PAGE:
On late Monday afternoon, the 8th Circuit Court of Appeals handed down its ruling that the owner-imposed National Football League lockout, which has now reached its 66th day, will continue through the appeals process. The stay overturns Judge Susan Nelson’s earlier ruling which lifted the lockout pending the appeal, currently set for June 3rd before the 8th Circuit. The appeal will be heard by the same three judges that granted the owners a stay and put an abrupt end to league business, which doesn’t bode well for the NFL players and their former union. Two of the three judges basically ruled that they don’t believe Judge Nelson had proper jurisdiction to hear and rule on the lockout case.
So where does that leave us now? The leverage has swayed toward the owners after the 8th Circuit’s ruling. The sides met for mediation Monday and Tuesday, but little progress was reached regarding the pending appeal. The players may gain some momentum when Judge David Doty rules on the TV lockout case, where they are seeking $707 million. Judge Doty has been an advocate for the players, but it is certain that the NFL will appeal that ruling to the 8th Circuit, which brings us back to square one.
As of right now, no 2011 NFL draftees (other than the first rounders) have visited their new teams or attended rookie mini-camps, no undrafted free agents have been signed, and there are over 900 veteran free agents without new homes. Players aren’t receiving checks or able to rehabilitate their injuries at the team facilities, and the 2011-2012 NFL season is getting close to being in serious jeopardy of not happening.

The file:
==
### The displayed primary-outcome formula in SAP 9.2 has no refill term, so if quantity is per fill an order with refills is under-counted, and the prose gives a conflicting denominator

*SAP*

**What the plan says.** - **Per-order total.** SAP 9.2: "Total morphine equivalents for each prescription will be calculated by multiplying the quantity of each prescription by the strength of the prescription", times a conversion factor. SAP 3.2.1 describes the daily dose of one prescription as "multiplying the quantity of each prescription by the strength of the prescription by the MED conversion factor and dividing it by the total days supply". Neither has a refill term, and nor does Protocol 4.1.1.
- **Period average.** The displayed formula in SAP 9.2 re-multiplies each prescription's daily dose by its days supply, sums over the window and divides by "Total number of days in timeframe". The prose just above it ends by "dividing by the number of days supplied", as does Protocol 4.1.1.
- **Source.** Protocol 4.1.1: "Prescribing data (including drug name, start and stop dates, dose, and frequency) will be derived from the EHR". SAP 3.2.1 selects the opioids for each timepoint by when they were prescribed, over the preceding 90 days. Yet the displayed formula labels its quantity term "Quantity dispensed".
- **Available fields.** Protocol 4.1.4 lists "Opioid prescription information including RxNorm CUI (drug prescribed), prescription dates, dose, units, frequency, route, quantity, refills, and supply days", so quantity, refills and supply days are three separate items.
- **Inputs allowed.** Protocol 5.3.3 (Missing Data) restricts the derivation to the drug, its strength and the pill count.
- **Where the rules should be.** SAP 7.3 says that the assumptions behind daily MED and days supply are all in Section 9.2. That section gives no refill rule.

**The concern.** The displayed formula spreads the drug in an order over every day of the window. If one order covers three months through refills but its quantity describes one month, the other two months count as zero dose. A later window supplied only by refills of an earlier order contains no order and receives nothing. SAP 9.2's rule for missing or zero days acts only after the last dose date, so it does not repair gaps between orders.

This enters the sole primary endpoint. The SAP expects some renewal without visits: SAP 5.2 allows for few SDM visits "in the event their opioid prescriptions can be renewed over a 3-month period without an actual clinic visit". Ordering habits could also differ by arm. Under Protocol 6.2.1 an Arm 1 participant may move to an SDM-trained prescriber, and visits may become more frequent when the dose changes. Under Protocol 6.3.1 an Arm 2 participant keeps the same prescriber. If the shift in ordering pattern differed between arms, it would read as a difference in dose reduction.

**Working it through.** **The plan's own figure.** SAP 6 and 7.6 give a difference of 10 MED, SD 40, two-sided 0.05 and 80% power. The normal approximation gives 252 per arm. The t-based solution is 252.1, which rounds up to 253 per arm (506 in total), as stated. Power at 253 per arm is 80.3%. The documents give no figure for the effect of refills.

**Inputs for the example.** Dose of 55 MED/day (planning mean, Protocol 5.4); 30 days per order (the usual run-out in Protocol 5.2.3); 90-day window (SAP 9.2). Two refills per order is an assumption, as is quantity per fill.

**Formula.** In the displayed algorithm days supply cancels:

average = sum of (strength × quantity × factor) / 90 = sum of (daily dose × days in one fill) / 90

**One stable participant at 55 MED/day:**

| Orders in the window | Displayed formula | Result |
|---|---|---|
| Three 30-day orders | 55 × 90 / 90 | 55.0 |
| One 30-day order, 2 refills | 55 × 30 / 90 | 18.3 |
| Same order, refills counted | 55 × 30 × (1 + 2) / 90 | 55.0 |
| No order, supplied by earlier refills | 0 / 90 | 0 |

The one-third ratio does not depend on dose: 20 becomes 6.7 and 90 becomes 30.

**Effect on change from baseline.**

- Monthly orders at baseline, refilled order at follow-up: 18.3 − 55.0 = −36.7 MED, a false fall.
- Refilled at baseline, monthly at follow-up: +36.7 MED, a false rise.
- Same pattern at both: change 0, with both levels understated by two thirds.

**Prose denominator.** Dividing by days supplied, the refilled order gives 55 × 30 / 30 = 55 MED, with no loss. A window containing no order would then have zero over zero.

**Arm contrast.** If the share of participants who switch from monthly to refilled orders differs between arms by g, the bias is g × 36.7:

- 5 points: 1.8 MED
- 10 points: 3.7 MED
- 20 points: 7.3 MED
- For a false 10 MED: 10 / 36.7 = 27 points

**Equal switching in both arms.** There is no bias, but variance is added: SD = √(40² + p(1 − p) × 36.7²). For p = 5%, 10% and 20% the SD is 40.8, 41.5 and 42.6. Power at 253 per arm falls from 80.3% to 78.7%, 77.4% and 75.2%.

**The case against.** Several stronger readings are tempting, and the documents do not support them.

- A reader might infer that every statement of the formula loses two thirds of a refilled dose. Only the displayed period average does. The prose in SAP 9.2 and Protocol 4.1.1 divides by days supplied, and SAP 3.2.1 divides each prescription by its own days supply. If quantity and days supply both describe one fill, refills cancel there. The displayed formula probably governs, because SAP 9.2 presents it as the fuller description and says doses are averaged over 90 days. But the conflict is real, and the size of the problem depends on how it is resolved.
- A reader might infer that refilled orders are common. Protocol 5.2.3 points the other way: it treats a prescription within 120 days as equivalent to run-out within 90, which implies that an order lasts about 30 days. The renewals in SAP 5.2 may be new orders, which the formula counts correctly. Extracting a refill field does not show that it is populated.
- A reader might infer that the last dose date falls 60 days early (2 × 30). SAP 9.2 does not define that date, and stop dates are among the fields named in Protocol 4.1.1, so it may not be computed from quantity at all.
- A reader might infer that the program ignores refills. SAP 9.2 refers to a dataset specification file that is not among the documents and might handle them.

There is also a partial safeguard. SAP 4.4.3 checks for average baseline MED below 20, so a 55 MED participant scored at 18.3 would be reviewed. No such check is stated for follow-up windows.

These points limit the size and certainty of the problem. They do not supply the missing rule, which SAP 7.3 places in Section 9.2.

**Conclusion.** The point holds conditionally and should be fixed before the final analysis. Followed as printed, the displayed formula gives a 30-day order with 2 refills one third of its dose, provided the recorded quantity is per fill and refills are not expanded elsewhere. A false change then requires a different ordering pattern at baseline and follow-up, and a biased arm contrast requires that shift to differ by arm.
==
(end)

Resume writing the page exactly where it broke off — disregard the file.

The only way this situation is going to be resolved is through mediation. There have been four judges with vastly different interpretations of the law. Since the National Football League Players Association (NFLPA) decertified to avoid the lockout, the court must supervise all future mediation sessions. After their sessions on Monday and Tuesday, the next scheduled sessions between the NFL and the NFLPA lawyers are scheduled for June 7, days after the June 3 expedited appeals hearing.
League spokesman Jeff Pash felt that progress was made in this week’s talks, but the NFLPA only acknowledged that talks had occurred. It has been reported that the owners presented the players with an offer that was worse than the final offer presented them in March before the eventual decertification and lockout. The owners are flexing their newfound leverage on the players.
So what are the options for the players? They can either 1) apply pressure to Union executive director DeMaurice Smith to get a deal done as we get deeper into the summer and players start to miss game checks, or 2) dig in and trust the former Union to reach a deal that is fair for all parties, even if it means missing part of the season. No matter what they decide, it’s safe to say that these two sides have a very fractured relationship that’s going to take a lot to repair if we want football on Sundays this fall.